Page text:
Paan Singh Tomar. He plays a national level athlete who becomes a dreaded dacoit in the Chambal Valley. Tomar sprints over hurdles with breathtaking ease and eventually displays the same stubborn determination while murdering men who have robbed him of his ancestral land. Irrfan imbues Tomar with grace and a quiet dignity. So even when he meets the inevitable fate of a bandit and his body riddled with bullets, collapses into the dusty ground, there is something heroic about him.
Paan Singh Tomar is fiction inspired by true events. The story is remarkable - Tomar is an army subedaar who gets into athletics only because sportsmen get more to eat. After a race, the first thing he does is grab and devour a bunch of bananas. Tomar keeps his faith in the system and doesn't resort to violence until a lethargic, blatantly corrupt cop refuses to register his complaint and instead asks Tomar, who has travelled abroad for sporting competitions, why foreigners wear such few clothes. Hurt and angry, Tomar wonders: Desh ke liye faltu bhagey kya?
The moment has genuine pathos. As does Tomar's wounded declaration to a journalist that despite being a seven-time National Games winner, he remained anonymous, while murder and kidnapping brought him fame. But despite the rich raw material and quality performances, Paan Singh Tomar doesn't soar. Stretches of the screenplay are sluggish and strangely inert. More critically, I never got a sense of what Tomar's conversion from an army man to a murderer did to his psyche. Yes, he resorts to violence only because he is provoked but subsequently, he seems oddly at ease with his criminality. Director Tigmanshu Dhulia establishes a loving relationship between Tomar and his wife, Indra, played by Mahie Gill. But Indra and his two children largely disappear from his life when he becomes an outlaw and we never really see him ache for them.
Dhulia was a casting director on Shekhar Kapur's Bandit Queen. In interviews, he has said that he first heard about Paan Singh Tomar while working on that film and decided that some day he would make a film on him. Tomar was a confrère of Phoolan Devi. Naturally then, we see some of the same motifs - the spidery curves of the ravines that seem to swallow up the dacoits, their habit of announcing their presence on loudspeakers, a massacre that leads to a police clampdown. But Paan Singh Tomar doesn't sock you in the gut like Bandit Queen did, partly because none of the supporting characters have enough flesh on them. The villains are especially non-descripts, nasty but not menacing.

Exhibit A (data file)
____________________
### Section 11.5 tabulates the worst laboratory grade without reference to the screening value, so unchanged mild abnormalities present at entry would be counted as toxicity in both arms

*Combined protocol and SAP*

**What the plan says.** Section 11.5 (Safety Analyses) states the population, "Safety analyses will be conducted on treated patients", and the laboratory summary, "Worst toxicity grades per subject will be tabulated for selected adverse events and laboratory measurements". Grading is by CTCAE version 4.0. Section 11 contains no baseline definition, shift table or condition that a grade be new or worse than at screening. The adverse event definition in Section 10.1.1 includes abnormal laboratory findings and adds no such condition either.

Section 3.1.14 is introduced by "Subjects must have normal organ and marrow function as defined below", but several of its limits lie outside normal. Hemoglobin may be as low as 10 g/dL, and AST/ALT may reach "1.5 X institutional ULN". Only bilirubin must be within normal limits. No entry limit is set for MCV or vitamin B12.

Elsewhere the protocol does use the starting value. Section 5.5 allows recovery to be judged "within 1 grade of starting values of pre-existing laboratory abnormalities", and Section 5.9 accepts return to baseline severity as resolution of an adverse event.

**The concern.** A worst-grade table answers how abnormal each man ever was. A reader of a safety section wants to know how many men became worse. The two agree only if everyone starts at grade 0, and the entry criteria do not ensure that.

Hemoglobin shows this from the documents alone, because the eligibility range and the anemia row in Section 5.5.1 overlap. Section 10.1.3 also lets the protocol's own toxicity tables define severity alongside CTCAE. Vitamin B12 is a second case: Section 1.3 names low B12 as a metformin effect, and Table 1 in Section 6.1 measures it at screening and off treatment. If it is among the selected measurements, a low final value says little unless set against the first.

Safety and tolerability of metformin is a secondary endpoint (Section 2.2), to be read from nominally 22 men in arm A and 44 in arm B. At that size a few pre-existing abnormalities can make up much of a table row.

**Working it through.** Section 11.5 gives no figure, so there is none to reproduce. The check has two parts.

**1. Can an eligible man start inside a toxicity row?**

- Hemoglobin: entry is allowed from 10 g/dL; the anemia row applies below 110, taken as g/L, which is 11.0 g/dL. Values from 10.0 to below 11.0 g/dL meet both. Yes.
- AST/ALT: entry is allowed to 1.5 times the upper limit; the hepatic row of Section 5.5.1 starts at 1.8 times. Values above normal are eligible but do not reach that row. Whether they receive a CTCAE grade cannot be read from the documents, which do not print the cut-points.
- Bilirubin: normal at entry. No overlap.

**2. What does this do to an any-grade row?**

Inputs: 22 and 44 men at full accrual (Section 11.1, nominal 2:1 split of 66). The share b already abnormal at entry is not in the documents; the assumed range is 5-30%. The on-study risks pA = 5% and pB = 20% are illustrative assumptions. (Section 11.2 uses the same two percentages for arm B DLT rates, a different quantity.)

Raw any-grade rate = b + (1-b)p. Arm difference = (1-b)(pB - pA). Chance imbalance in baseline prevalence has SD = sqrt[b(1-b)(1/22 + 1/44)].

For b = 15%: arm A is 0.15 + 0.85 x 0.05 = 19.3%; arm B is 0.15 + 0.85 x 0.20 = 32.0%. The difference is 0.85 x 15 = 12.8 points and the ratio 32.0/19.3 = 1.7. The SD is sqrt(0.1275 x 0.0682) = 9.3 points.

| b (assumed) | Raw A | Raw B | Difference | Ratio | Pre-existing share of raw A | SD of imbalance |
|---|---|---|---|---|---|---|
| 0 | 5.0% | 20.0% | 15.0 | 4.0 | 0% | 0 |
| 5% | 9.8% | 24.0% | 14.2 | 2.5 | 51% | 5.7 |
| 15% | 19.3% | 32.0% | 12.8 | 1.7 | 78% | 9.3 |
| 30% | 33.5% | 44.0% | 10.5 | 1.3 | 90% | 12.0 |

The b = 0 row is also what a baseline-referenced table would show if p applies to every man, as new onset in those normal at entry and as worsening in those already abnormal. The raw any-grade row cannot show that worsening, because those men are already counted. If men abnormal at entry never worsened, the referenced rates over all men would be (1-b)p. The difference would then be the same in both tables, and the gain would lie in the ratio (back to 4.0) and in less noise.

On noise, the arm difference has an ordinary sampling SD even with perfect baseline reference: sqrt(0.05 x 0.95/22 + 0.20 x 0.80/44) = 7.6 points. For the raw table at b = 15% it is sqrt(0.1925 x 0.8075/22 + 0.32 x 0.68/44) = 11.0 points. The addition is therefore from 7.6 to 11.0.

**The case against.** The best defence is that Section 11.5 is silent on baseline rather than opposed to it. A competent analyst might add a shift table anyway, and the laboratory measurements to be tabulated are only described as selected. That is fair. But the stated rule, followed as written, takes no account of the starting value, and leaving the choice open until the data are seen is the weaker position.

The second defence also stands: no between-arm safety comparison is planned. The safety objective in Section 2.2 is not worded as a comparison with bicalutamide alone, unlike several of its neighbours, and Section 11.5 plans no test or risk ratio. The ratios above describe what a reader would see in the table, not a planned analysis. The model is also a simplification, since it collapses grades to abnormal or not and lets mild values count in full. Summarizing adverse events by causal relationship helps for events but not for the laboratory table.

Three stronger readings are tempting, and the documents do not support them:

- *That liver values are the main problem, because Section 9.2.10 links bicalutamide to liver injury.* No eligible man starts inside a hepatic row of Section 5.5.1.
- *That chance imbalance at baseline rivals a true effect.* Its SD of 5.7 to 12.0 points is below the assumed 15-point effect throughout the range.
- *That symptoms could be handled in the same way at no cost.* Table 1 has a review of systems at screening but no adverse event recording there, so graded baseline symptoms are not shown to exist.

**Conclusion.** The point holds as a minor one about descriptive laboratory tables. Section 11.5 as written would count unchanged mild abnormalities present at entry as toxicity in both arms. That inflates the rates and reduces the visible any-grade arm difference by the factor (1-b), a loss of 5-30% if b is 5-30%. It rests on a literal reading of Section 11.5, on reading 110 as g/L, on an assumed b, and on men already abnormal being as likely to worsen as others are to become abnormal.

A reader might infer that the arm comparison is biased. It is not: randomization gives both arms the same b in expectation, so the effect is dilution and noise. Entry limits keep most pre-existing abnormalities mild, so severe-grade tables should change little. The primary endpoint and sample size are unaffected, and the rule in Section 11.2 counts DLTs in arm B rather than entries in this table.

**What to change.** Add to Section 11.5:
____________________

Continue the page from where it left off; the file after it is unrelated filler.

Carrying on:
Paan Singh Tomar has good intentions but not enough emotional heft.
Paan Singh Tomar was an Indian athlete and a seven time national steeplechase champion during the 1950s and 1960s. He representedIndia at the 1958 Asian Games in Tokyo, Japan. Tomar also served in the Indian Army, and it was in the army where his talent was first recognized. After premature retirement from the army he settled back in his native village. Later he gained notoriety as a Chambal Valleydacoit when he resorted to banditry after a land feud in his village.
He was killed on October 1st, 1981 in a police ambush.
Paan Singh Tomar was born in village Bhidausa (Morena, Madhya Pradesh), in Tomar, Rajput family. Hailing from a small town in Madhya Pradesh, Tomar became a seven time national steeplechase champion during the 1950s and 1960s. He created the national steeplechase record in the 1958 National Games in Cuttack with a timing of 9 minutes and 12.4 seconds. Later he broke his own record in the 1964 Open Meet in Delhi with a timing of 9 minutes and 4 seconds. His record in the 3,000 m steeplechase stood for almost a decade.
He started his career in the Indian Army with Rajputana Rifles where he was trained as a long distance runner. But it was while working as asubedar with the Bengal Engineers in Roorkee, Tomar touched his athletic peak during the period of 1958 - 1965. He represented India in the1958 Asian Games. He won consecutive national titles, eventually taking the place of Maria Ram in the national team and forming a partnership with Chuni Lal, another national athlete from the Jat Regiment.
According to Joginder Singh Saini, former chief national coach, the 6 feet high Tomar could cross water jump in a single movement, whereas other athletes stepped on the obstacle to regain balance.
In his native village Tomar was involved in a land dispute with his relatives over ancestral property for many years. Despite of his illustrous career as an athelete he was provided with little or no assistance from the police and local admisnitration. After many incidents of harassment, heated arguments and death threats from his relatives he eventually turned to banditry and become a dreaded dacoit in the Chambal Valley.
Paan sigh Tomar with his family before he turned baagi.
October 1st, 1981 Vijay Raman an IPS Officer had led a 140-member police team against the dacoit. At the end of a 14-hour operation, Tomar was dead.Some suggest it was after he fearlessly gave an interview to a local newspaper in Gwalior that the administration started to take his case seriously, having considered his candid interview in Gwalior as an act of defiance. At the time he had a reward of 10,000 rupees on his head.